In­fants and Tod­dlers Blos­som With Books

The Pilot News - The Review - - News - (c) 2020 Donna Erick­son Dis­trib­uted by King Fea­tures Synd.

Since last May when our first grand­child was born, one of the pri­mary fo­cuses of my at­ten­tion has ad­mit­tedly been on baby Ida. Liv­ing in the same metro area, I have hap­pily zoomed in on her first smiles and en­chant­ing coos and bab­ble.

The joy­ful sounds have de­vel­oped into slightly dis­cern­able first words. Is she say­ing “dada” and “ball”? “Let’s get that con­ver­sa­tion rolling,” I say to my­self. “Be­yond your ju­bi­lant smile or lament when hun­gry, Ida, tell me what you are think­ing and feel­ing.” I know that time is com­ing down the road be­cause even now, when she sits in my lap and we read books, she blos­soms.

Since she was a wee one, we’ve en­joyed re­lax­ing book time with stories that rhyme (we bounce and rock to the rhythm) -- first with the clas­sic touch-and-feel books like “Pat the Bunny,” and soft cloth books, some with crinkly sound­ing pages. Now the chunky board books draw her in with eye-catch­ing ob­jects paired with words on easy-to­turn pages that she ea­gerly flips open and closed.

Talk­ing, singing, rhyming and shar­ing books with ba­bies through­out the day teaches lan­guage and builds a solid back­ground for fu­ture read­ing com­pre­hen­sion. Plus, com­ing from a new grand­mother, the daily prac­tice of read­ing pro­vides plea­sur­able con­nec­tion time and a sweet bond between gen­er­a­tions.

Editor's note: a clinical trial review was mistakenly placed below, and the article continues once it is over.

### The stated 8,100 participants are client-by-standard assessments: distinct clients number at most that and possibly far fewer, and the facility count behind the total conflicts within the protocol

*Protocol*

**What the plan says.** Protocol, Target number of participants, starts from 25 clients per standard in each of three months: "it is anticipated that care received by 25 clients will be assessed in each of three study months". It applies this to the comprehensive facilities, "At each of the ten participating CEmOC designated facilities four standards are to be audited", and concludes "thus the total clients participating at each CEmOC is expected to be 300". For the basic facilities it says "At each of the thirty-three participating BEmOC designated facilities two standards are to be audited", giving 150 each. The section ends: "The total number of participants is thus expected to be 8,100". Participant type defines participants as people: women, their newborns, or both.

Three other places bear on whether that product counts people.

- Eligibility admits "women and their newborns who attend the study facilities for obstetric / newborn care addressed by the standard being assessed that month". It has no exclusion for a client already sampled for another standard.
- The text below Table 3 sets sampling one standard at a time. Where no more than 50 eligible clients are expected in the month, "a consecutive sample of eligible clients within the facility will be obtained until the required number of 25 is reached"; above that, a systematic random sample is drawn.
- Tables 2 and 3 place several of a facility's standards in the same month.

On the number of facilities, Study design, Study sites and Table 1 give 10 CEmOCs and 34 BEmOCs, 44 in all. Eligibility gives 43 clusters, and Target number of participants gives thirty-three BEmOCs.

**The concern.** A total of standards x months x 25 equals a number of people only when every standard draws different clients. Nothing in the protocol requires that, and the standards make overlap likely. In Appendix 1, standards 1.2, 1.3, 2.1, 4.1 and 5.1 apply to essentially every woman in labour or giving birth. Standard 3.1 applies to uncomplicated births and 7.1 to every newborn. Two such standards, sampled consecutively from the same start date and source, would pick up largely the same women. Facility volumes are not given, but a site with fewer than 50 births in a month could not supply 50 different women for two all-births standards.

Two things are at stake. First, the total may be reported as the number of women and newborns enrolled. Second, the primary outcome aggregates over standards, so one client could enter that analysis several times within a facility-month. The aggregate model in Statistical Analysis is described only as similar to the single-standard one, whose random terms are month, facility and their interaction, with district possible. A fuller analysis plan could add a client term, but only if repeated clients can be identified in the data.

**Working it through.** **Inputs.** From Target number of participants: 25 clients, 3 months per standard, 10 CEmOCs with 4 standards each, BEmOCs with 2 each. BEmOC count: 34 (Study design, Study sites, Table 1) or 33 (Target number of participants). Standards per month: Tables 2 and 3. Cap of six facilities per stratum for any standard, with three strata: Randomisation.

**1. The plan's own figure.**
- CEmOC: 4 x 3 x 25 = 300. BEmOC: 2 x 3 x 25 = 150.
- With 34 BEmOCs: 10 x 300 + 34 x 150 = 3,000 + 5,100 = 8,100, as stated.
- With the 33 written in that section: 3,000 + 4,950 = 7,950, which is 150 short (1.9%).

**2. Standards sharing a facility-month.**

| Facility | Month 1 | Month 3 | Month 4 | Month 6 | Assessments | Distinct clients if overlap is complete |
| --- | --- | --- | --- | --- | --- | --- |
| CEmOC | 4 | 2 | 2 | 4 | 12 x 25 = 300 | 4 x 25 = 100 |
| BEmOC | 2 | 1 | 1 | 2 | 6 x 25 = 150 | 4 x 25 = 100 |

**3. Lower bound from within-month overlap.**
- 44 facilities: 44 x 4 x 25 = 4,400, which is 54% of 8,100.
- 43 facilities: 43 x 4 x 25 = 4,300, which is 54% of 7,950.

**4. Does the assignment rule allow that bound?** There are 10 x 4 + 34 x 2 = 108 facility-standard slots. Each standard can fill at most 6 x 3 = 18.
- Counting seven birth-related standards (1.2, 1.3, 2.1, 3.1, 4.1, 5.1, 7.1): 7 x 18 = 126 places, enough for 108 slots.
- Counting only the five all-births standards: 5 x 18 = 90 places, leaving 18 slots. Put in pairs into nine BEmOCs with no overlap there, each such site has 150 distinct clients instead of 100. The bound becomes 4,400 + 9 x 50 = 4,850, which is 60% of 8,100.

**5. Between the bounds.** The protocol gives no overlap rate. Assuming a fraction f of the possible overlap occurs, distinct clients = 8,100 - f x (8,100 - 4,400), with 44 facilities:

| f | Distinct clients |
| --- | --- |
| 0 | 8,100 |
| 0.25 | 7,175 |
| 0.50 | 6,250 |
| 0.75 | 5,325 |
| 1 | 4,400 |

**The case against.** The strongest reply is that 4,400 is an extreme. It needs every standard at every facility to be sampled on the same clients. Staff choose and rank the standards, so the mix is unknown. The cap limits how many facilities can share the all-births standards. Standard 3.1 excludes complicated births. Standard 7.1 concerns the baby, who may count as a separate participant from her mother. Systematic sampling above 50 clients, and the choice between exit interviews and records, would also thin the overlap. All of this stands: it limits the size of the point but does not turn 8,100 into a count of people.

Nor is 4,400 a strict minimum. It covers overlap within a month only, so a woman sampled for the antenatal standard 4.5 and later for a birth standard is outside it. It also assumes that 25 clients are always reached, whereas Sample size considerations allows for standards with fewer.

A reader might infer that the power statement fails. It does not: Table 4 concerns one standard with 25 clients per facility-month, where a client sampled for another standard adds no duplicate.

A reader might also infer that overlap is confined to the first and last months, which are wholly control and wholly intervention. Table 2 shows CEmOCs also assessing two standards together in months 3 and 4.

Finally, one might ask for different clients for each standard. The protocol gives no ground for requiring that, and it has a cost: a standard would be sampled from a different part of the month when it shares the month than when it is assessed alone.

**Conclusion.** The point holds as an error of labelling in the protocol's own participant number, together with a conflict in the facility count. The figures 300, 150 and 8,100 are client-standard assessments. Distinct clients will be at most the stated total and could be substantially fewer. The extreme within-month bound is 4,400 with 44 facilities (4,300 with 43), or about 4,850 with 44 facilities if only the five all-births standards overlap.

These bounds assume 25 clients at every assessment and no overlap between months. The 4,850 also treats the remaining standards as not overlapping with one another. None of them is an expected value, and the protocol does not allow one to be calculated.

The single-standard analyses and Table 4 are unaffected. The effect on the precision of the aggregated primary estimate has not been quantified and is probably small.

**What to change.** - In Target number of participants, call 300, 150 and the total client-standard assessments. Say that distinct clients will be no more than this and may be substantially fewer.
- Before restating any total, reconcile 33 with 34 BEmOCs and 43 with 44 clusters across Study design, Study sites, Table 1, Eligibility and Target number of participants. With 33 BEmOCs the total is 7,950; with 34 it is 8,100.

Books in bloom! En­joy a spring that’s full of read­ing with the ba­bies and tod­dlers in your life. Here are some tips:

1. It’s never too early to start read­ing with your child, even dur­ing the first months of life. Your sooth­ing and fa­mil­iar voice sets the tone for a pos­i­tive re­la­tion­ship with books.

2. Read­ing any time of the day is valu­able, but en­cour­ag­ing book time as part of the bed­time rou­tine cre­ates a healthy daily ritual.

3. Don’t be sur­prised when your tod­dlers want you to read the same book over and over as they be­gin to rec­og­nize fa­mil­iar pic­tures and words. Be pa­tient, and thrilled at the same time, as you see them learn!

4. Tak­ing phrases from your child’s fa­vorite books and turn­ing them into short songs, or play­ful and some­times silly rhymes using their name, can be en­joyed in the car or other times when read­ing isn’t pos­si­ble.

5. Start a fam­ily book­shelf within easy reach of your tod­dler. Be on the look­out for books at garage sales and used book­stores this spring, and re­quest book giv­ing for your child’s next birth­day.


Donna Erick­son’s award­win­ning se­ries “Donna’s Day” is air­ing on pub­lic tele­vi­sion na­tion­wide. To find more of her cre­ative fam­ily recipes and ac­tiv­i­ties, visit www. don­nas­ and link to the NEW Donna’s Day Face­book fan page. Her lat­est book is “Donna Erick­son’s Fab­u­lous Fun­stuff for Fam­i­lies.”

Ba­bies en­joy and “blos­som” from book time, any­time.

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